Idaho Girl, 13, Dies from Flu Complications 4 Days Before Birthday
Doctors discovered that Lily Clark had pneumonia and MRSA (methicillin-resistant staphylococcus aureus) that spread through her body
A 13-year-old girl from Idaho died from flu complications on Jan. 5, just four days before she turned 14.
Liliana “Lily” Clark was taken to urgent care on Dec. 27 with a sore throat and fever and was diagnosed with the flu, according to her GoFundMe page, which has raised over $11,000 in less than a week.
Clark was sent home with tamiflu meds, but three days later, her parents rushed her back to urgent care after her symptoms became increasingly worse — including her inability to breathe and having a green colored complexion, the GoFundMe page detailed.
Once they saw that Clark’s oxygen levels were at only 60 percent, the urgent care called an ambulance for the teenager and sent here to the hospital where doctors tried oxygen masks, though they were ineffective. Clark was then sedated and a tube was put down her throat, causing her to throw up during the process.
The doctors at the hospital deduced that Clark had pneumonia and MRSA (methicillin-resistant staphylococcus aureus) that had spread throughout her whole body. The doctors also found swelling in her brain which resulted in bleeding, according to the page.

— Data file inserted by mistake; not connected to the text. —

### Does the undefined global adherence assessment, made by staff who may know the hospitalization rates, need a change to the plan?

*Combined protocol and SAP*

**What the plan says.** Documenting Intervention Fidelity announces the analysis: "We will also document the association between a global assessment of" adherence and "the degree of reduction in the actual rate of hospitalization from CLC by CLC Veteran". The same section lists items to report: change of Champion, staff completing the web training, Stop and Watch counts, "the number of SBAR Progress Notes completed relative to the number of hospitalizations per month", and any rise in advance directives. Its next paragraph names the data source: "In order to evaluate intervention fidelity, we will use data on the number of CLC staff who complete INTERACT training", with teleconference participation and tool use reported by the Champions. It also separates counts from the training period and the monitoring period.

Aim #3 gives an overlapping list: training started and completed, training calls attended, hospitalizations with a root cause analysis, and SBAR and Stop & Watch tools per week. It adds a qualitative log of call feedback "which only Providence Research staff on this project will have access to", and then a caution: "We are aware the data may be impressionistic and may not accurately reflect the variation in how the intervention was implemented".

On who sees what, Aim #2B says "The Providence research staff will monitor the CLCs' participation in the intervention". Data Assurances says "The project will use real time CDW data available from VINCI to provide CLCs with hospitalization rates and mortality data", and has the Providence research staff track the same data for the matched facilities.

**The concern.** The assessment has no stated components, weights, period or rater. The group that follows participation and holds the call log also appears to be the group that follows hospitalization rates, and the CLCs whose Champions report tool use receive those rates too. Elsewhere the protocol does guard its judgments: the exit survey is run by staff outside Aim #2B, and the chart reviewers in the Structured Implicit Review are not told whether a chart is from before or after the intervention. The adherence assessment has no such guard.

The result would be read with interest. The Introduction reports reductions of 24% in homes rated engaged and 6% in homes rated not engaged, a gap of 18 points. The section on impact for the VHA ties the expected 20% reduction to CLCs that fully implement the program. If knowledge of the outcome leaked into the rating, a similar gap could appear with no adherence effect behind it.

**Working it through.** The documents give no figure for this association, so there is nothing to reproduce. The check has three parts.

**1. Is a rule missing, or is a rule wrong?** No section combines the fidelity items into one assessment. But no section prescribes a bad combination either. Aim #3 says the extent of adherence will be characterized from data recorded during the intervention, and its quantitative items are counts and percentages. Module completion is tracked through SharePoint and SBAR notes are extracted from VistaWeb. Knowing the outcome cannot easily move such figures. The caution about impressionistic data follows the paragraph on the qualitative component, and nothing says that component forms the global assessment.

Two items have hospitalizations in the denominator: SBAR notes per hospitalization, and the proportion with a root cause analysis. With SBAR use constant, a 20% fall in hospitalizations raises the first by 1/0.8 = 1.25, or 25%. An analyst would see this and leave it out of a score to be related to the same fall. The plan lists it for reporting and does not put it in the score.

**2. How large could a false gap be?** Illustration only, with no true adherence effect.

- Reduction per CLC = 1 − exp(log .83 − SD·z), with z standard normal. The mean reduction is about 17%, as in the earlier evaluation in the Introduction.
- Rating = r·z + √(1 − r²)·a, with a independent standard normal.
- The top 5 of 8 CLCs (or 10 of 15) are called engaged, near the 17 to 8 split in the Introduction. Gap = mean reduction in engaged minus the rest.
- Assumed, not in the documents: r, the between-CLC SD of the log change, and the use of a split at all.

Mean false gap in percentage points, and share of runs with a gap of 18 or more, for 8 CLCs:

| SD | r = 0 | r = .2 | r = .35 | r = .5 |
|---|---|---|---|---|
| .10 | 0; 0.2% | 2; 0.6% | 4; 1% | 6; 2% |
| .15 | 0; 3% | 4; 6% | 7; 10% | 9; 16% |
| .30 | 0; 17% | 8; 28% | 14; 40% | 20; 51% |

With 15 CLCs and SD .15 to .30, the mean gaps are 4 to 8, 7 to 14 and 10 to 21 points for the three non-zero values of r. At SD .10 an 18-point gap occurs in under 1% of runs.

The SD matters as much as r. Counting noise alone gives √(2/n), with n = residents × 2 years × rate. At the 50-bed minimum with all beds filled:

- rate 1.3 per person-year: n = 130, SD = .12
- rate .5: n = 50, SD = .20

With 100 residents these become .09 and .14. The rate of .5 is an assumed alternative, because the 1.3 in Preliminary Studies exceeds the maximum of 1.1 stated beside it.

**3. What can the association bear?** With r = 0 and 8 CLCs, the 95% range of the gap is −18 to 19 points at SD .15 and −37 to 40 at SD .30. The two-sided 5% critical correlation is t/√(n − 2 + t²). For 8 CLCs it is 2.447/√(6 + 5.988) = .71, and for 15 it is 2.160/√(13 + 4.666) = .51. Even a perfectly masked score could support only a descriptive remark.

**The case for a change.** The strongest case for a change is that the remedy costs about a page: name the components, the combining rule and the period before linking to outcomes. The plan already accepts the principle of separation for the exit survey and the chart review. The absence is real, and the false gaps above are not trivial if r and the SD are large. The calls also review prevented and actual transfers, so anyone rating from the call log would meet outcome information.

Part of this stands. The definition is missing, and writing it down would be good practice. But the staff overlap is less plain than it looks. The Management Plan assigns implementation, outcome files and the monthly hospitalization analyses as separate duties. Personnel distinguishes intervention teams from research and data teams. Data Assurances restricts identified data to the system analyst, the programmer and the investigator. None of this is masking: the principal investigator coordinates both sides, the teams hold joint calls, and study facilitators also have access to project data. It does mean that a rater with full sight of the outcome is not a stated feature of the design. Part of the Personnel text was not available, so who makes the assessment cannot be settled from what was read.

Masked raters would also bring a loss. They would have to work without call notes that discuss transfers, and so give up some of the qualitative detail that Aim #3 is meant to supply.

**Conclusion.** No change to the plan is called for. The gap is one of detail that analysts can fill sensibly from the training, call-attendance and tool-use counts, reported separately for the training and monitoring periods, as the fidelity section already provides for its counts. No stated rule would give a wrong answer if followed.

Clark was at Eastern Idaho Regional Medical Center in Idaho Falls before she was transferred to Primary Children’s Hospital in Salt Lake City, Utah. Brain tests later showed no activity from Clark, and she never woke up.
Clark died on Jan. 5 at 4:23 p.m., surrounded by her parents, Jennifer and Jose, and family, the GoFundMe said.
“Lily was an extremely beautiful bright and sweet young lady that had her whole life ahead of her!” the page’s description reads.
The page also says that Clark had three siblings: older sister Tahlia, younger brother Arian, and newborn sister Alina.
As of Monday morning, the GoFundMe page has raised over $11,000 from 167 donors, with a goal price of $15,000.
To get our top stories delivered to your inbox, sign up for the Healthy Living newsletter
This article originally appeared on People.com